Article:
Let the conferencing begin!

July definitely seems to be conference season and many academics, including me, are packing their bags to spend a few days in the unusual environment of the academic conference. Some colleagues are cynical about the advantages and others see it as a free holiday: so what’s the truth?!

I firmly believe that attending conferences and especially giving papers there is an important part of career development. It gives you a chance to get your name known in your field and meet some people who may be relevant for your future career. It also gives you the chance to run some speculative ideas passed colleagues before rushing into print with these ideas.

But conference attending is declining drastically at the moment. This is mostly because of cost. My institution has said that it will not pay for conference attendance unless we are giving a paper or have to attend because we are chair of the organisation. And when you factor in travel, conference fees, food and drink etc, costs can easily reach £300-500 for a three day event.

Americanists based in Britain are particularly disadvantaged if they want to go to big conferences in the US because of the extra cost of flights. Of course there are several ways of getting money to go to conferences. Institutions and conference organisers themselves find ways of helping postgraduate scholars to get to these events. But is is worth going all the way to the US to present your research findings?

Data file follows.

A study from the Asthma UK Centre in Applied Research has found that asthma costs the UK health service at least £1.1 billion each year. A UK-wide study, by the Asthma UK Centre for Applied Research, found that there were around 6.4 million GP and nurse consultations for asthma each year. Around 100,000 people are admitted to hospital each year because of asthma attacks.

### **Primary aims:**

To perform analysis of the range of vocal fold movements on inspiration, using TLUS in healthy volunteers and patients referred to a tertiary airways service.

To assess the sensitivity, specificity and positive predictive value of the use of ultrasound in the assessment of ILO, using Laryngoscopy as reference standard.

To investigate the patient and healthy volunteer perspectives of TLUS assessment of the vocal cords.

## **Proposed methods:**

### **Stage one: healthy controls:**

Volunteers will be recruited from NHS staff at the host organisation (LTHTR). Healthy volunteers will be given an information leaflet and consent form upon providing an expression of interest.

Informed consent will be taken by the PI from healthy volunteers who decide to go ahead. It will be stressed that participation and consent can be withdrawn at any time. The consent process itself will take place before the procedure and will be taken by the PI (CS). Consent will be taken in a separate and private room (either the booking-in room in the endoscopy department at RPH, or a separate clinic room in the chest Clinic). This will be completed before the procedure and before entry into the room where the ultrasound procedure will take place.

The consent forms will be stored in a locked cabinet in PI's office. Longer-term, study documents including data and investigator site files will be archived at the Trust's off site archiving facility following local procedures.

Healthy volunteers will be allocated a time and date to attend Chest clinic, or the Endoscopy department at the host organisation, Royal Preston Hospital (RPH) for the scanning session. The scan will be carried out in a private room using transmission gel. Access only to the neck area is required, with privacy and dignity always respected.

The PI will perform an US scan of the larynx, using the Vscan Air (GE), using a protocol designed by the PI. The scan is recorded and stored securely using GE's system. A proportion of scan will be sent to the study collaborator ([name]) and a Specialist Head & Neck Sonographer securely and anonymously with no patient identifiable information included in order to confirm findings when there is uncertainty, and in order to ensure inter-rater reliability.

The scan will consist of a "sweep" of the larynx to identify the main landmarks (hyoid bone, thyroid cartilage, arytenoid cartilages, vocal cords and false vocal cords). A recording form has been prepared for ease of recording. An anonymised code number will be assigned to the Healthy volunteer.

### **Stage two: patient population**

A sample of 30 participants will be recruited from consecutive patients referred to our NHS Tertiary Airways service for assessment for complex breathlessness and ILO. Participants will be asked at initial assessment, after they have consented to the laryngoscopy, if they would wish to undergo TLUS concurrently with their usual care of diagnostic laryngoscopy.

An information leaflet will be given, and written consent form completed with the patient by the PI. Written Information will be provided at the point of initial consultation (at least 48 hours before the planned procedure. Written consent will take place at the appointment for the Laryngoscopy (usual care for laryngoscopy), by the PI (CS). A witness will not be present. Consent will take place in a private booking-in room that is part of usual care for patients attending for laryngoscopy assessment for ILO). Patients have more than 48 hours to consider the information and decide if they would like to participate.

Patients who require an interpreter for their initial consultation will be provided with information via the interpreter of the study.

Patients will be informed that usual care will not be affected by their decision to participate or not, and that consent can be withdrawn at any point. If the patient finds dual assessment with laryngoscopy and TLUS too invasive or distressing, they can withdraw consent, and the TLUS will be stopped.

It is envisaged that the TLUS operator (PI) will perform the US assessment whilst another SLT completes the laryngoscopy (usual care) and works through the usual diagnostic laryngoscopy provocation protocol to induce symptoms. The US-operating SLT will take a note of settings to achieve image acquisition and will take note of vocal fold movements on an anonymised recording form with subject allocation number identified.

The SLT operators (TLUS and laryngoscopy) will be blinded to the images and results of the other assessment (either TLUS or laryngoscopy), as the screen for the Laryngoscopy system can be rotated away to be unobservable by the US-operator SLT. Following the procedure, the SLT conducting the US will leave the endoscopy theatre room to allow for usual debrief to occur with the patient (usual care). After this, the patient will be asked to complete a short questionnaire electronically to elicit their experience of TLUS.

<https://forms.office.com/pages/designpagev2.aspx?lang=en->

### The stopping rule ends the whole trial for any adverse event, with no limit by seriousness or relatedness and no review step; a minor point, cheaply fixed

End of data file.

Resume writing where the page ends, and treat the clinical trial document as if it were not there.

I think it really is. Apart from the excitement which Americanists have visiting the country which they study, there is also the opportunity to immerse yourself in the lively historical scene there. If you are used to being a lonely Americanist surrounded by scholars of other disciplines, you’ll suddenly realise that your topic of interest is huge! And this is where the main audience for a book you write is going to be based, so why not get out there and get your name known?

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About Catherine Armstrong

Dr Catherine Armstrong is a Senior Lecturer in History at Manchester Metropolitan University, specialising in North American History. She is a former teaching fellow in History at the University of Warwick and Oxford Brookes University. Catherine was also Director of Historical Studies in the Open Studies department at the University of Warwick. Her first book ‘Writing North America in the Seventeenth Century’ was published by Ashgate in June 2007. As a long-time jobseeker for an academic role herself, Catherine is in a unique position to understand and offer her knowledge and experience to those developing an academic career.

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